Concordia creates Jun Lin Award

Concordia University announced it has created an award commemorating the life on Jun Lin, a Chinese student who was murdered on May 24.

School prize commemorates the life of murdered Chinese student

Jun Lin was allegedly killed and dismembered by Luka Rocco Magnotta who is now waiting extradition in Germany. (Facebook)

Concordia University announced it has created an award commemorating the life on Jun Lin, a Chinese student who was murdered on May 24.

The funds will go directly to helping Chinese students who wish to pursue academic programs at Concordia.

The university also announced it will establish the "Jun Lin Family Fund" to provide direct financial assistant to Lin's family, who arrived in Montreal this week to take Lin's remains home.

Details on how to contribute to the Jun Lin Award and the Jun Lin Family Fund are listed on Concordia University's website.

Yan Shi, head of Concordia University's Chinese Student Association, was among the delegation of people that greeted Lin's family at the Trudeau airport.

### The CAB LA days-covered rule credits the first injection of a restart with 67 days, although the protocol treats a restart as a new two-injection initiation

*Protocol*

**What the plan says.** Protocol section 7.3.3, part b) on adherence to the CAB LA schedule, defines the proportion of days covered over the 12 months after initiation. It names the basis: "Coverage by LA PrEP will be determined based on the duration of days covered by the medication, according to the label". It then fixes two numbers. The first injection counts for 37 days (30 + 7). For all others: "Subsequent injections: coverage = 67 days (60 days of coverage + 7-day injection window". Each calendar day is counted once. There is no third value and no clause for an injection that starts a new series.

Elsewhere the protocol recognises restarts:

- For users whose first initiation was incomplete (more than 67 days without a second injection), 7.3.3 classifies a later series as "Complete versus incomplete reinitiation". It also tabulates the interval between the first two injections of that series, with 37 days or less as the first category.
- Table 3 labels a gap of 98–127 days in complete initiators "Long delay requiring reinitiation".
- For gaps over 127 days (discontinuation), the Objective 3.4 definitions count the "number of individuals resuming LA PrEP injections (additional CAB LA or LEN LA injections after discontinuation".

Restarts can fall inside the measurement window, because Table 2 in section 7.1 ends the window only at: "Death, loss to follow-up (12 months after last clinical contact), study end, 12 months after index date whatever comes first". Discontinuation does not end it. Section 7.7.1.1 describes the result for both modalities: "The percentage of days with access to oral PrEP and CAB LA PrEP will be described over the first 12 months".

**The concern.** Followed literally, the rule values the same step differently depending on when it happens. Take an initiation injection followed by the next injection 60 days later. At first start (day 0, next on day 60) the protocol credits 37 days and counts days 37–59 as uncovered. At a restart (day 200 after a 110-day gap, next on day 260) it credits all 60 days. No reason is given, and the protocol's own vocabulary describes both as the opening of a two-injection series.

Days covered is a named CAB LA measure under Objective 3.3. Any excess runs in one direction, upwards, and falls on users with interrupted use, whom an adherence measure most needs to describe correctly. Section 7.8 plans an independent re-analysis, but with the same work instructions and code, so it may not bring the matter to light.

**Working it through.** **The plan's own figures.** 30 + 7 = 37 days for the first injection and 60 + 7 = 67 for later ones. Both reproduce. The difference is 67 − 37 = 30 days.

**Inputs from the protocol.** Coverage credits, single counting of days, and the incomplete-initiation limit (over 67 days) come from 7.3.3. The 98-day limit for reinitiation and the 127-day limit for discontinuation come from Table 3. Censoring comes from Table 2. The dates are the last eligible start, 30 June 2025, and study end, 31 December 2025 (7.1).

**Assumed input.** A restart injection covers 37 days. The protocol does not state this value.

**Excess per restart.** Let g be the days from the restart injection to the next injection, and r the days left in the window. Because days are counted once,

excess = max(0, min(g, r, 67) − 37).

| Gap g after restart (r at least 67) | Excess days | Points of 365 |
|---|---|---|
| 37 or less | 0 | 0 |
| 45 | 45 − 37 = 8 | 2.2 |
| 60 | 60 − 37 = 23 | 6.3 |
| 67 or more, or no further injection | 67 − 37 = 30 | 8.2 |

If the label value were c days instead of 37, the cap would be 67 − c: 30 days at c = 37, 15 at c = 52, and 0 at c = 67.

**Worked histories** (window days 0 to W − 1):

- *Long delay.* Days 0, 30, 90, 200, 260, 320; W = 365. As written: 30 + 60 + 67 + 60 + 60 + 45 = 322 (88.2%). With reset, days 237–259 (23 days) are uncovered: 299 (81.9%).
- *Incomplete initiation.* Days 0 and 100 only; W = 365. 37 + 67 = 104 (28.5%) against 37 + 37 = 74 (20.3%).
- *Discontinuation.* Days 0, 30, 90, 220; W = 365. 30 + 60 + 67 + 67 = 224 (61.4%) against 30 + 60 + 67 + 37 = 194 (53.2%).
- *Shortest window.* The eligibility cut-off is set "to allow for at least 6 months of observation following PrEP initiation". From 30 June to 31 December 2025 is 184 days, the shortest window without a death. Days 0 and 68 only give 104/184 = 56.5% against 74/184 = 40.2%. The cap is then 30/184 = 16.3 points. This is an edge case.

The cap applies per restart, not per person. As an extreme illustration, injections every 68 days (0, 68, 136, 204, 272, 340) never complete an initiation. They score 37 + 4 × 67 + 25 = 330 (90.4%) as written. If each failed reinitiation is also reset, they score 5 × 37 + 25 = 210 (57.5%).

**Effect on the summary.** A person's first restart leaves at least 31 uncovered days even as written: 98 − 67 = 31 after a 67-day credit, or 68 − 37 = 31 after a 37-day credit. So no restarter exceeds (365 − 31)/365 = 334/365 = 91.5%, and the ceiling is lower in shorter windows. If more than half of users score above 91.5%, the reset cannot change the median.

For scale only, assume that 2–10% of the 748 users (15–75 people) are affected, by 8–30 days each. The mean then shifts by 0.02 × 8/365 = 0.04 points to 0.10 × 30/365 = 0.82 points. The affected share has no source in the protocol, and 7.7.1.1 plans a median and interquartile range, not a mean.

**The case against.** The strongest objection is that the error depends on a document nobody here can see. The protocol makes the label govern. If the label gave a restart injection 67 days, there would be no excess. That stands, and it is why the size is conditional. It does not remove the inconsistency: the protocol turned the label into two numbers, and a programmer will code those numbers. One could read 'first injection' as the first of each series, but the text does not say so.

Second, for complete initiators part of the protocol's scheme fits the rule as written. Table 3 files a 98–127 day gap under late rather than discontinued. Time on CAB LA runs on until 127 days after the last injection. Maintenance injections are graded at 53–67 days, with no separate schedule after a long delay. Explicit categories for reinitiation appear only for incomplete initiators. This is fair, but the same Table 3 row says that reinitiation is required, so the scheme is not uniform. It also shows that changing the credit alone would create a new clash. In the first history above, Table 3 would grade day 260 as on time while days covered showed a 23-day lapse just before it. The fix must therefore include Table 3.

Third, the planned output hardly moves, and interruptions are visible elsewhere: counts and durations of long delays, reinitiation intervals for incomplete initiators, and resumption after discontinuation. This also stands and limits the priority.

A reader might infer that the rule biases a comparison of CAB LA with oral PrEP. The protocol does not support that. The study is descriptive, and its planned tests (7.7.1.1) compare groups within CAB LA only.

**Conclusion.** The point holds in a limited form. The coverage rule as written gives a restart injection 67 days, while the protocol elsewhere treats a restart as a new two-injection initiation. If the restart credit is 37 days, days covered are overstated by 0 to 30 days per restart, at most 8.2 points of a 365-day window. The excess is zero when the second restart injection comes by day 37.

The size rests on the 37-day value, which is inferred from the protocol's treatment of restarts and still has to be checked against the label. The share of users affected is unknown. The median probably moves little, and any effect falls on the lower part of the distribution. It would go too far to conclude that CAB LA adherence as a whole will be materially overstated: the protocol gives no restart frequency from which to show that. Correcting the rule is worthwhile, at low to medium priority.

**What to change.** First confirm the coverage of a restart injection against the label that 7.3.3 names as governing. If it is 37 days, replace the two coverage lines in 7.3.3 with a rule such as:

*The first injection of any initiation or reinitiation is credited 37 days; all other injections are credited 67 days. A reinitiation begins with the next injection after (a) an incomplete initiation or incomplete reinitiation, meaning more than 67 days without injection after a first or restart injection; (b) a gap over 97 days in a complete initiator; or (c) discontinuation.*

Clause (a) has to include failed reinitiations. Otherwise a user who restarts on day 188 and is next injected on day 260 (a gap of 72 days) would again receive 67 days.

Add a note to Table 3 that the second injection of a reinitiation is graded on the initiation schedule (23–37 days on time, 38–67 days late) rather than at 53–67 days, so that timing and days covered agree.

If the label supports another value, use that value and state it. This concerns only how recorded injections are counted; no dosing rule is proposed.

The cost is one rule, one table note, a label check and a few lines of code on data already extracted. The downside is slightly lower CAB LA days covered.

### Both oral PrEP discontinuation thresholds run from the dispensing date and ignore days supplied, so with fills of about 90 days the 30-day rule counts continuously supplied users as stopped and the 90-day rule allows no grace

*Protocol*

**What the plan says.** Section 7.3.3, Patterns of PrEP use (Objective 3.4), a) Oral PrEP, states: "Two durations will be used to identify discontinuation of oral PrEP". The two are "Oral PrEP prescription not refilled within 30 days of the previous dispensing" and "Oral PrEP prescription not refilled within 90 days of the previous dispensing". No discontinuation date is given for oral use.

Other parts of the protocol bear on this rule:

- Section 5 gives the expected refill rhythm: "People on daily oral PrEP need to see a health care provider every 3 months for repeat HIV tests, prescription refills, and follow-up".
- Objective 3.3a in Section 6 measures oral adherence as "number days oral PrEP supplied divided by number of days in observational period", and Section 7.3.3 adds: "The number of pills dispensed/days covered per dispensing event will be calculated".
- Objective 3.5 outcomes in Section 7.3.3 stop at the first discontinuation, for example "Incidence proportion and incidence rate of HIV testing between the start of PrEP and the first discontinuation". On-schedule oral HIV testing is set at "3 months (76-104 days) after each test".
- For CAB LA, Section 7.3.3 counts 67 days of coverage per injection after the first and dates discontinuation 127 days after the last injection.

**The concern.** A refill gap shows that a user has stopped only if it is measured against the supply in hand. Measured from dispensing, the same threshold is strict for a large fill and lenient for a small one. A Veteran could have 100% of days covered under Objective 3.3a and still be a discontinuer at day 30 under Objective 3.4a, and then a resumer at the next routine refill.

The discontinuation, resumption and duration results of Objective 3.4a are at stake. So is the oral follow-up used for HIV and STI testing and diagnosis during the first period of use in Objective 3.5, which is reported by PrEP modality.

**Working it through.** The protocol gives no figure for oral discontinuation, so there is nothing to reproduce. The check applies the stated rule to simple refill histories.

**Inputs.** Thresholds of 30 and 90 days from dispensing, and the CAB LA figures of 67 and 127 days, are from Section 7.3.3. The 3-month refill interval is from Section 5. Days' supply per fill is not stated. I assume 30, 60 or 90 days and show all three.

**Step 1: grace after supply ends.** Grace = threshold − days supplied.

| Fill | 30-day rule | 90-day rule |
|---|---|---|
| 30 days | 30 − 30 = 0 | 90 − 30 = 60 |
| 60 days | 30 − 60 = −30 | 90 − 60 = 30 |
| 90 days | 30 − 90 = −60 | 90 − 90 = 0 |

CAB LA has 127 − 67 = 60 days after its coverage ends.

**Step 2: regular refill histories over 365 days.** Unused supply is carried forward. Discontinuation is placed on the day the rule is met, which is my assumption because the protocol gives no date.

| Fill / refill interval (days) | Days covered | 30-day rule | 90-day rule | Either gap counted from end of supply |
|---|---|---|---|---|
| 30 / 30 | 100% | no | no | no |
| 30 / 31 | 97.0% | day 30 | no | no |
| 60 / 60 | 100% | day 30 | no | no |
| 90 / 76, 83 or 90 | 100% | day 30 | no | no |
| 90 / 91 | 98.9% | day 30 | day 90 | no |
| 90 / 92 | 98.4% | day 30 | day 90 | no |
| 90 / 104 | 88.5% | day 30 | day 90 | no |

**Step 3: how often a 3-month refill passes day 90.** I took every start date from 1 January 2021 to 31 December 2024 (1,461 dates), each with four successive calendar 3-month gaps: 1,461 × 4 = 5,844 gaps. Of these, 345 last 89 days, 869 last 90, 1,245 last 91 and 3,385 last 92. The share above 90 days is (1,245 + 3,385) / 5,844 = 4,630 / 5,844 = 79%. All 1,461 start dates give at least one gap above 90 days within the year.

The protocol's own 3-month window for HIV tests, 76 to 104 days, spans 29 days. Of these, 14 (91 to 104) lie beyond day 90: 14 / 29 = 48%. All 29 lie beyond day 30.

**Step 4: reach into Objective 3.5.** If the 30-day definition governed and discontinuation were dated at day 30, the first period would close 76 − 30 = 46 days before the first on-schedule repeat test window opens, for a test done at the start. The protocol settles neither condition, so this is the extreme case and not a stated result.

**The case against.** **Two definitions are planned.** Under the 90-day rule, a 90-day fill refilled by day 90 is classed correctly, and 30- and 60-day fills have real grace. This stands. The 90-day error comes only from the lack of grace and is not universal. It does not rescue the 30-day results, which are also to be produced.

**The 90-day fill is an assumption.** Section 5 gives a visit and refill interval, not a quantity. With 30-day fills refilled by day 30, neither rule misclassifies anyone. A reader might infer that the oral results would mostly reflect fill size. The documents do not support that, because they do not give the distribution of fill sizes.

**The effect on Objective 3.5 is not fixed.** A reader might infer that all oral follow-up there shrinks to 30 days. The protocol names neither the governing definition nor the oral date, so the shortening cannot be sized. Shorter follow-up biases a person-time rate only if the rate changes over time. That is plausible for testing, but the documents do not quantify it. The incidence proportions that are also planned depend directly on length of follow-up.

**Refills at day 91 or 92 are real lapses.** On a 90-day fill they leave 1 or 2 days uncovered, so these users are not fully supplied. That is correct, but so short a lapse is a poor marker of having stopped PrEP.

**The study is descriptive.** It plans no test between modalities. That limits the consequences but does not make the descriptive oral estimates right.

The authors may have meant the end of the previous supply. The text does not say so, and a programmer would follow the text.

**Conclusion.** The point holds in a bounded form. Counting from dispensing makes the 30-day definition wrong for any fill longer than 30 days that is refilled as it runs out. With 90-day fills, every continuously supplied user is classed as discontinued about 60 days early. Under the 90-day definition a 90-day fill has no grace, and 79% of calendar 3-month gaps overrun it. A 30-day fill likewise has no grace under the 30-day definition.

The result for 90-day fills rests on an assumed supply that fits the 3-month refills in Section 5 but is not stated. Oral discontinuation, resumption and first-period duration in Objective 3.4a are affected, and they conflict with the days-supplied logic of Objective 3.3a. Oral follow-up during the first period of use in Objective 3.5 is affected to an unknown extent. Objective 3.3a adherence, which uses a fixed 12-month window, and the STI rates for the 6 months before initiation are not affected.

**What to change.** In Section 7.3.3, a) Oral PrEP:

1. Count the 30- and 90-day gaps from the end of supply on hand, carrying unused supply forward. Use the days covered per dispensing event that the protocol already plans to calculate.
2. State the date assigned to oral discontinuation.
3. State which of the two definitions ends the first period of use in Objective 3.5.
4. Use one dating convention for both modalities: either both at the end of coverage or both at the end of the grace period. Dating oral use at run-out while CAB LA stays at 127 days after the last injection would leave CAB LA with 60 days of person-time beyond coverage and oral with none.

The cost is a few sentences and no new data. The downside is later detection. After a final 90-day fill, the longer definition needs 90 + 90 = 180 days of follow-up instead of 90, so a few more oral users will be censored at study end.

He described their "heartbreaking" arrival as Lin's mother openly struggled with her grief.

"She was not even able to even walk straight, so we had to carry her," Shi said. "When we tried to understand what she was saying, all we could make out was, 'We come here to take you home.'"

 The discovery of Jun Lin's remains were part of a high-profile manhunt leading to the arrest of Luka Rocco Magnotta in Berlin on Monday.

In an interview with CBC Montreal, a close friend of Lin described him as an ambitious, hard-working young man who loved his new life in Canada.

"He was a very nice person, very open-minded. He enjoyed making jokes with us," said Matty, 24, who only wanted his first name used.

"I just want people to know he was good to his friends, and he was a good student. I know his marks at Concordia were around A's."

Lin's mother, father, sister and uncle have already met with Montreal police and Concordia officials.

Community members in Montreal are also remembering Lin by dropping off cards at the Pointe-Saint-Charles corner store where Lin used to work. His boss, Kankan Huang, said he has collected dozens of cards so far.

At a press conference in Montreal, police Cmdr. Ian Lafrenière said authorities will stay in contact with Lin's family to provide assistance.